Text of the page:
Next afternoon lifts the spirits as I finally find ‘The Australia Shop’ and stock up on overpriced but worthwhile luxuries of Vegemite, Milo and Timtams to introduce to my new German friends. That night drink red wine at a lesbian bar and watch a transvestite busker perform a bizarre original song – something about space aliens, of course. I eat the worst schnitzel of my life and learn the colloquial term for a ‘beergut’ in Germany is a ‘Schnitzel Cemetary’. Enjoy a ‘Hemingway Special’ – probably the best cocktail of my life – over in one of the nightlife capitals, Oranianburger street. I get a taxi home with Germany’s quickest cabbie and listen to Paul Kelly’s ‘St Kilda to Kings Cross’ then crash out for my final night in Germany.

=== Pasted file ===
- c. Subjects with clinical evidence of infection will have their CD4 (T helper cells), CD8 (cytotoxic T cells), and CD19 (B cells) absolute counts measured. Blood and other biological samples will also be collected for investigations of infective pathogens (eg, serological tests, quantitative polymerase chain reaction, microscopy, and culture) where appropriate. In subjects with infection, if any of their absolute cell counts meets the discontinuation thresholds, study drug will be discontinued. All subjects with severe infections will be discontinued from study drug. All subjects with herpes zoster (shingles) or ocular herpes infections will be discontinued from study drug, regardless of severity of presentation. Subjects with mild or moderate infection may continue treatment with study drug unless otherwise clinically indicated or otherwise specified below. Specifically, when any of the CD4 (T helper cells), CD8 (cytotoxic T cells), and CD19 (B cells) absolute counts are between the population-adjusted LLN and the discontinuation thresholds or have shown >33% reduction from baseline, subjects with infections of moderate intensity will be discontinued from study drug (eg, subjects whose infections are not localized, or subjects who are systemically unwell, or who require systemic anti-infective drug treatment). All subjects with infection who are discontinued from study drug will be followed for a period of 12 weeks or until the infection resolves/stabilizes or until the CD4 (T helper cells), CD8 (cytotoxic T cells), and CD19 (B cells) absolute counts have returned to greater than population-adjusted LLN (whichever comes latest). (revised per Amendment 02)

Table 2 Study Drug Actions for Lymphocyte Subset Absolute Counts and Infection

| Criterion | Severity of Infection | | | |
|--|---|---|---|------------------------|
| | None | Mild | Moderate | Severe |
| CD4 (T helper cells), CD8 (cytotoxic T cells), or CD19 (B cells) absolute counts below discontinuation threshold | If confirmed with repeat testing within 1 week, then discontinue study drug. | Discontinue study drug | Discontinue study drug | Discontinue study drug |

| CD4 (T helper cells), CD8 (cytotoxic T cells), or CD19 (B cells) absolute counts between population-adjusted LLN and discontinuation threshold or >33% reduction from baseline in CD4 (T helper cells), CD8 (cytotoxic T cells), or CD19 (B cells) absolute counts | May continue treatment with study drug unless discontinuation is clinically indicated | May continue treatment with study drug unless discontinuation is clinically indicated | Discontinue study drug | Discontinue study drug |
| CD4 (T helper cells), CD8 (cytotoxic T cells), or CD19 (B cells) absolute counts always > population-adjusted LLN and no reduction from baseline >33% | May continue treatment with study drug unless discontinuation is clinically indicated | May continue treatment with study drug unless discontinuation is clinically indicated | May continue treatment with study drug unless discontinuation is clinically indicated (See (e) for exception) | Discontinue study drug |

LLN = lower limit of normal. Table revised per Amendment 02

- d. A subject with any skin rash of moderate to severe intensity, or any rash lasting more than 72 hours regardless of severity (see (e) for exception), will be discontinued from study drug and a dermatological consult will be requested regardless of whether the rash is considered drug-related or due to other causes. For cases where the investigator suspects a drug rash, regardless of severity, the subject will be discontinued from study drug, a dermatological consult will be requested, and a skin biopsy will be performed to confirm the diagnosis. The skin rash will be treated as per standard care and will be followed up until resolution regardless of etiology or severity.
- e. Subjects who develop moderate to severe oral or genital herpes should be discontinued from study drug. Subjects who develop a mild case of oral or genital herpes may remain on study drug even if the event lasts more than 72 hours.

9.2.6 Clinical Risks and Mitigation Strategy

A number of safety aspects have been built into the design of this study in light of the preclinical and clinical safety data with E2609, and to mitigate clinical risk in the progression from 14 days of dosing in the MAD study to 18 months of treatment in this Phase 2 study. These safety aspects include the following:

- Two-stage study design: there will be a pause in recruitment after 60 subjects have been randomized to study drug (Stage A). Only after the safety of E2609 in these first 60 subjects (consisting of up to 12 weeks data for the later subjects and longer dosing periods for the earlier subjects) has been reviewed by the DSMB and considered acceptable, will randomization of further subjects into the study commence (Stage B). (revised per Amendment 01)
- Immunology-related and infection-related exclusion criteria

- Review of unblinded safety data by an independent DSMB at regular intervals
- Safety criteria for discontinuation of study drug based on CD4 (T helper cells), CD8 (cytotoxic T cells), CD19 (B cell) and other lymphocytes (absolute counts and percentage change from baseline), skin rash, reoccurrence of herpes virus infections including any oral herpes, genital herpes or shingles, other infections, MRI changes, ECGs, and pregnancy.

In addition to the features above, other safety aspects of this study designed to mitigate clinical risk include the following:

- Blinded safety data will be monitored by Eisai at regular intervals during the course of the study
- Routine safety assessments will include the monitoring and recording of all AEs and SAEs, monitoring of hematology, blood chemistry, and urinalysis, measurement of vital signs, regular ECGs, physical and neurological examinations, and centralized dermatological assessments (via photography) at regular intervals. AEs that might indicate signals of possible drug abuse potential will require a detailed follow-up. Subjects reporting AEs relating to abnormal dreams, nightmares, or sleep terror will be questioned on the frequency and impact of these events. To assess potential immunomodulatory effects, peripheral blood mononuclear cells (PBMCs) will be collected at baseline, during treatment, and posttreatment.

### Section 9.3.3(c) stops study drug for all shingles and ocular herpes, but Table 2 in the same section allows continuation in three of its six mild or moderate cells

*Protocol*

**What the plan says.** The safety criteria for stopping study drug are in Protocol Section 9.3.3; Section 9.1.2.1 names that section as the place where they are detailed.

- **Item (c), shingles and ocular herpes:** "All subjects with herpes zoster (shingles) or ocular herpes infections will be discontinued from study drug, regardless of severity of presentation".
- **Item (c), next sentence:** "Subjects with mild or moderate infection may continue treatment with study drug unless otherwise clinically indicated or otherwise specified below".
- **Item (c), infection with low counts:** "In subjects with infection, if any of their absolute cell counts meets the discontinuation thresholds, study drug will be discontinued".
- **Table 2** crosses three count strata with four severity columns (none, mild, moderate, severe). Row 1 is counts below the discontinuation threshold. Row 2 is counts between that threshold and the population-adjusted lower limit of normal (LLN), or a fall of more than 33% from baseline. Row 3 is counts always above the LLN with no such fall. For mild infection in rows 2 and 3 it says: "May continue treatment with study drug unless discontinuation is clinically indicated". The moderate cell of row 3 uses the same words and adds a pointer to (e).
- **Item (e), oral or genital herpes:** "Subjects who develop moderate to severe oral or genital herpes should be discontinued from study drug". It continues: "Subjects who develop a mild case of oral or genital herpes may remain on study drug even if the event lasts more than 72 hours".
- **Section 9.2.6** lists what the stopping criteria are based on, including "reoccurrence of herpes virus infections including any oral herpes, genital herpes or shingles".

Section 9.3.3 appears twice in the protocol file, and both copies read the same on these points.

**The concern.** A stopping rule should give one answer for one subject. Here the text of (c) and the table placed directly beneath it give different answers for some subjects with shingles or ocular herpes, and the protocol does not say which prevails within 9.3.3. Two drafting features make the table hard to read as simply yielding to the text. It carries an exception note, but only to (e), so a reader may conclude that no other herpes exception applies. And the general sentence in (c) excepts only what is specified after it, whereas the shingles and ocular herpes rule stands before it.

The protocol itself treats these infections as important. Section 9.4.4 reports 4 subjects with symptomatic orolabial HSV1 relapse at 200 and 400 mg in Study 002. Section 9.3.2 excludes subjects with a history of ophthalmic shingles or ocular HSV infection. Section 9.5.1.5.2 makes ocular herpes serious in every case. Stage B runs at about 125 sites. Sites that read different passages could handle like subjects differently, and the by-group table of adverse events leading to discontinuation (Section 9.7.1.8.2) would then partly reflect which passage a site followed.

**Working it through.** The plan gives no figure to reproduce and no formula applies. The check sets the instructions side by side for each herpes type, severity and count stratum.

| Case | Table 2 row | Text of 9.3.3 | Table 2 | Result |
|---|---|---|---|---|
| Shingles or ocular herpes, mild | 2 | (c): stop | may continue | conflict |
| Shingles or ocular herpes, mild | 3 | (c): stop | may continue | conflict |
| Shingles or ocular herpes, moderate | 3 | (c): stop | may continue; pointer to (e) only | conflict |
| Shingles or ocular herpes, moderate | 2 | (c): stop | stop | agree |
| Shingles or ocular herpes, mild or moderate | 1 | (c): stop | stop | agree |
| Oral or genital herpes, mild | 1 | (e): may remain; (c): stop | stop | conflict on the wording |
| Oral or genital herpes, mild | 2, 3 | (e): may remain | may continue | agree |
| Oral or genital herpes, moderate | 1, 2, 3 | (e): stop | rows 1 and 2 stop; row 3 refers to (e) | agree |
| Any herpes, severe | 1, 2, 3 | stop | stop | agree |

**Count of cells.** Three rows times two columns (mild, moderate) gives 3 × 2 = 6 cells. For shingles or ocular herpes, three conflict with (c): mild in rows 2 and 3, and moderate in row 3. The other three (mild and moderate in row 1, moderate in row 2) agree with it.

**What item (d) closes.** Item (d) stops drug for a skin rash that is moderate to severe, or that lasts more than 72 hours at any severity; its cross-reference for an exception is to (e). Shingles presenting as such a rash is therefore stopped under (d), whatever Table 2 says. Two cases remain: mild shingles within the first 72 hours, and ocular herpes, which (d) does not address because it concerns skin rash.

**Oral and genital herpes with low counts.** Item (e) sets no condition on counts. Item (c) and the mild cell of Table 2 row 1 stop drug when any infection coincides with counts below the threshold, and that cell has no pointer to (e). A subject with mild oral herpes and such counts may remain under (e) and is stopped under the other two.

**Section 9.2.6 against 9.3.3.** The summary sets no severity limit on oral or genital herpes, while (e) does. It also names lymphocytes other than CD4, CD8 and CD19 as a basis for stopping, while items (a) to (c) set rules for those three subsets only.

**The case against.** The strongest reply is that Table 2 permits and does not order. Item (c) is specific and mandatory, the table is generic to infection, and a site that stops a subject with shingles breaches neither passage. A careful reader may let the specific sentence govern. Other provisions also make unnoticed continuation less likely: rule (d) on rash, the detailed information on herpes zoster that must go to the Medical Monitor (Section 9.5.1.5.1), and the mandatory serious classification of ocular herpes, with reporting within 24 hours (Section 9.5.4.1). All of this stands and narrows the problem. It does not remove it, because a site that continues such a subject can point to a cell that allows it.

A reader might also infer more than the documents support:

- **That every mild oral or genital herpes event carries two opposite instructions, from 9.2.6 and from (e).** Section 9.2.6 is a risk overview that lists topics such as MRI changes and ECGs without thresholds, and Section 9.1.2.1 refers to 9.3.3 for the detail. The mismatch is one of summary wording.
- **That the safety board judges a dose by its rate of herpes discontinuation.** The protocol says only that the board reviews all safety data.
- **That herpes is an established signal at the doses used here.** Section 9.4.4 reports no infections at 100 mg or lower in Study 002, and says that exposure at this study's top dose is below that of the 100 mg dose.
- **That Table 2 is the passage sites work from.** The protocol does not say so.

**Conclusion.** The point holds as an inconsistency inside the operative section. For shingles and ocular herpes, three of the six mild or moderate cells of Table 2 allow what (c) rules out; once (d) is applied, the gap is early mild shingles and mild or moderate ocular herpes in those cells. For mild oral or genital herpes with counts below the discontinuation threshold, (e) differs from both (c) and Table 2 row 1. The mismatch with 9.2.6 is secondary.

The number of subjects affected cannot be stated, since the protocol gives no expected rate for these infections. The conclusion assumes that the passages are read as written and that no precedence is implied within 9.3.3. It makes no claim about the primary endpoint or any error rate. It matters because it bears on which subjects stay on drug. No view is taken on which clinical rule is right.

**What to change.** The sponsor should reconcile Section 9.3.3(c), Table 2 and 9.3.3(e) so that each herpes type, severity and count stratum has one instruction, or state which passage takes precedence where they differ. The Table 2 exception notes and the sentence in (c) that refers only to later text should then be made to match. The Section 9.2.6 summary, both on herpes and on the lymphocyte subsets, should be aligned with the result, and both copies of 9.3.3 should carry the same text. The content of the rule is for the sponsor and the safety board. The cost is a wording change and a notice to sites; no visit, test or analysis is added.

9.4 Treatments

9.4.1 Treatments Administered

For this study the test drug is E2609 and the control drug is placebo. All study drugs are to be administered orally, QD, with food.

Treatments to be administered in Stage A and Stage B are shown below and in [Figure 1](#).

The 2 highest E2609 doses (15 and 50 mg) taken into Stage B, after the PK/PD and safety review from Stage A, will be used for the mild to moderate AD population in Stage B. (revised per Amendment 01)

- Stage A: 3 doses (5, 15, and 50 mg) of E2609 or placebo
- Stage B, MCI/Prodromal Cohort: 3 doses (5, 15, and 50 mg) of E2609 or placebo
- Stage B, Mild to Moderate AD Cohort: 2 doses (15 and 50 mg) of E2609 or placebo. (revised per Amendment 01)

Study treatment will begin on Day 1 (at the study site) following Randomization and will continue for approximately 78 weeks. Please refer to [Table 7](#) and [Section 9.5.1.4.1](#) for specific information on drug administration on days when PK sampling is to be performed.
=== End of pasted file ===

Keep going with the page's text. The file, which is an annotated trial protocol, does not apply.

After only 2 hours sleep, 6am comes way too soon. I straggle up in the jingle-jangle morning, stumble out, say my goodbyes to Berlin and dread the impending 26-hour bus trip to the south of France…

Thanks to Matt Girvan for photos

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The Freaks, the Nerds, the Romantics…

I’m sitting in the basement of a gay bar getting drunk with an ex-british Army officer and a German born call-girl named Ava. This is not the opening scene of a Jim Jarmush film, it’s my first night in England.
After over 30 hours in transit that included 2 flights, an hours’ delay spent melting in 45 degree heat on a Dubai runway, and a barely made midnight bus ride across the country, I finally made it. My destination – the one-and-only, second-to-none, internationally renowned, undisputed world-famous mecca of all things punk rock and/or roll…